To a considerable degree, the protests by Western politicians over the war have also worked to Putin's advantage. After the support the authorities in the US and Western Europe gave to Yeltsin's 1993 coup, after their support over many years for a bandit civilisation here, and after what they have done in the Balkans, there are few people left in Russia who feel any sympathy for Western politicians.

All the talk about "concern" about Chechnya is pure demagogy. At the European summit in Istanbul, Western leaders, after rebuking Yeltsin for genocide, included in their summary declaration a point about Chechnya the formulations of which were dictated by the Russian delegation. The Kremlin authorities were quite right to interpret what happened as support for the Kremlin's policies.


So that no doubts should remain, President Clinton personally delivered a speech in which he called on people to understand the Russian leaders and to solidarise with them in the struggle against "international terrorism".

The main evidence for a "terrorist threat" has been the blowing up of residential buildings in Moscow. No-one has demonstrated any link between these explosions and Chechnya, while reports in the Russian press point to voluminous evidence that the Kremlin elite and the Russian security forces are complicit in the explosions.

The latest scandal was the capture of agents of the Federal Security Service (FSB) in the act of placing explosives beneath a residential building in the city of Ryazan. Caught red-handed, the FSB agents explained that they had wanted to test the vigilance of the residents. A practical joke, so to speak.

The longer the war continues, the less enthusiasm it arouses among the population. Reports are seeping through of Russian soldiers dying in whole platoons, and of Chechen military operations far in the rear of the federal forces. On November 28 Chechen fighters easily captured the settlement of Novogroznensky, in the "security zone" proclaimed by the army.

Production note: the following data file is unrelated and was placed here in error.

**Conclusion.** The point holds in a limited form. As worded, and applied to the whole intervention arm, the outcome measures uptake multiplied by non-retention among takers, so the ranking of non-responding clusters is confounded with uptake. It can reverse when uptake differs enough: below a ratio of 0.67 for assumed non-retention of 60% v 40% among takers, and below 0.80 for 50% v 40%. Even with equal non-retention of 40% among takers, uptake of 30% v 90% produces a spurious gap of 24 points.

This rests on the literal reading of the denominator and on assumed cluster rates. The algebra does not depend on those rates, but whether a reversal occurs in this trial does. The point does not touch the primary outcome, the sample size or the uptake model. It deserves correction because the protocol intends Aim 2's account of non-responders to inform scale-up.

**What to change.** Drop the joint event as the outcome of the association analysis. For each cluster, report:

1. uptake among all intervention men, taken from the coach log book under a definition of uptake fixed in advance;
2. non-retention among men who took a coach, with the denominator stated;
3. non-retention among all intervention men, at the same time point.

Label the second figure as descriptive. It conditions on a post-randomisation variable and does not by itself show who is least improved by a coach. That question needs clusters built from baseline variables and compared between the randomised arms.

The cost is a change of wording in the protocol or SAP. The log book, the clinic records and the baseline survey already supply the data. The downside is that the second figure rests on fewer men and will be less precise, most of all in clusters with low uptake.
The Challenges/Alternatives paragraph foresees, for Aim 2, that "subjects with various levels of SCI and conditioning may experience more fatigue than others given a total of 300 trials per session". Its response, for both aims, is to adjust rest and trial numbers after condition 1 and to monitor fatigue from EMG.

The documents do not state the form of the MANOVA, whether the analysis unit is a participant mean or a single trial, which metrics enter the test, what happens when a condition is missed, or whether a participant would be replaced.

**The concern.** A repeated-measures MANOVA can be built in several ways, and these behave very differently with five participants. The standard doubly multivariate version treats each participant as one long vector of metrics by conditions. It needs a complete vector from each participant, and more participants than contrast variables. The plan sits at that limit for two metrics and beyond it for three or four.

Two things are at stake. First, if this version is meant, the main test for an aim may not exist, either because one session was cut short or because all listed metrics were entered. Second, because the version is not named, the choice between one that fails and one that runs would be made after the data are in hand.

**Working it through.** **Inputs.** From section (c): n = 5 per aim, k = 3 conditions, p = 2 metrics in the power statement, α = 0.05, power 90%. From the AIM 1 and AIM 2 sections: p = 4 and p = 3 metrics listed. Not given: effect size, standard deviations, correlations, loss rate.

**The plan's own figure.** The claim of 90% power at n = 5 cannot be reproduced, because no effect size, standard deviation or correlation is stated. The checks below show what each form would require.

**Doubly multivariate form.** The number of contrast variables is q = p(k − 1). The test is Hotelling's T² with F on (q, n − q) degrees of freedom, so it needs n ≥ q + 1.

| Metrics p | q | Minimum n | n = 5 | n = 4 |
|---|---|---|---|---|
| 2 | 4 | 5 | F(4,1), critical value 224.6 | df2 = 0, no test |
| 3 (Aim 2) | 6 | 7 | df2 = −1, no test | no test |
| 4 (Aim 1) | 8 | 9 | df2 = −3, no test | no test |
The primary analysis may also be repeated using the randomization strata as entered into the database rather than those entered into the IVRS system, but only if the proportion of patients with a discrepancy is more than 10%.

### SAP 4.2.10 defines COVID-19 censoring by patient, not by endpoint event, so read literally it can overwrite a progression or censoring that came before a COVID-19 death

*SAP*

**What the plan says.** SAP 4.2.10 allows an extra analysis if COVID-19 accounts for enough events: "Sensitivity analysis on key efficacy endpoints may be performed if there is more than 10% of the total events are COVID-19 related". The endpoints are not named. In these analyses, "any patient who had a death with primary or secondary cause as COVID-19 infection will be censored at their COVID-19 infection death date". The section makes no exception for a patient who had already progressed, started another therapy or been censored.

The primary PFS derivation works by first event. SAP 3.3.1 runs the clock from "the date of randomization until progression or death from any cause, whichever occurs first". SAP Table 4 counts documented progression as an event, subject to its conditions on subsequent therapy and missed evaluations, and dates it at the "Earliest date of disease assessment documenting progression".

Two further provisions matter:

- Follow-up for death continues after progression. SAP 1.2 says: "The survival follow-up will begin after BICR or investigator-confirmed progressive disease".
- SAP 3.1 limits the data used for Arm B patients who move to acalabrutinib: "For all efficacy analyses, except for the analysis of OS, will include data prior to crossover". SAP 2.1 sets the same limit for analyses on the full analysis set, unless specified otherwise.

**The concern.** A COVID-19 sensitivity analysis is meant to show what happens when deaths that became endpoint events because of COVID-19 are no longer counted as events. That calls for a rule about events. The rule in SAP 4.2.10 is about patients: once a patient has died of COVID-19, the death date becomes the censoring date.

The worse things become at the front, the greater the enthusiasm shown by the politicians. The KPRF leadership recognises that it is losing influence, but continues to drift with the current, having totally lost the political initiative. Gennady Zyuganov is confident that the bulk of his supporters will nevertheless stay with him, and that the KPRF will maintain its position as one of the leading parties.

If the number of votes cast for the party do not fall significantly, that could be presented as a decisive success. But whatever happens, Duma positions will still be lost, and together with them, the KPRF's former political influence.

A split in the party has become a real prospect. There is no political unity, since there is no longer either a political strategy or even a distinct ideology. It is not even excluded that someone among the Communists will recall that Lenin did not give the tsarist government the slightest support during wartime.

On a white horse?

Such an election result corresponds perfectly to the scenario put forward by Berezovsky and the section of the Kremlin "family" that has put its stake on Putin. Divided and without a clear majority, the Duma will become even weaker. The position of the prime minister will grow even stronger. No-one will dare to criticise or argue with the government.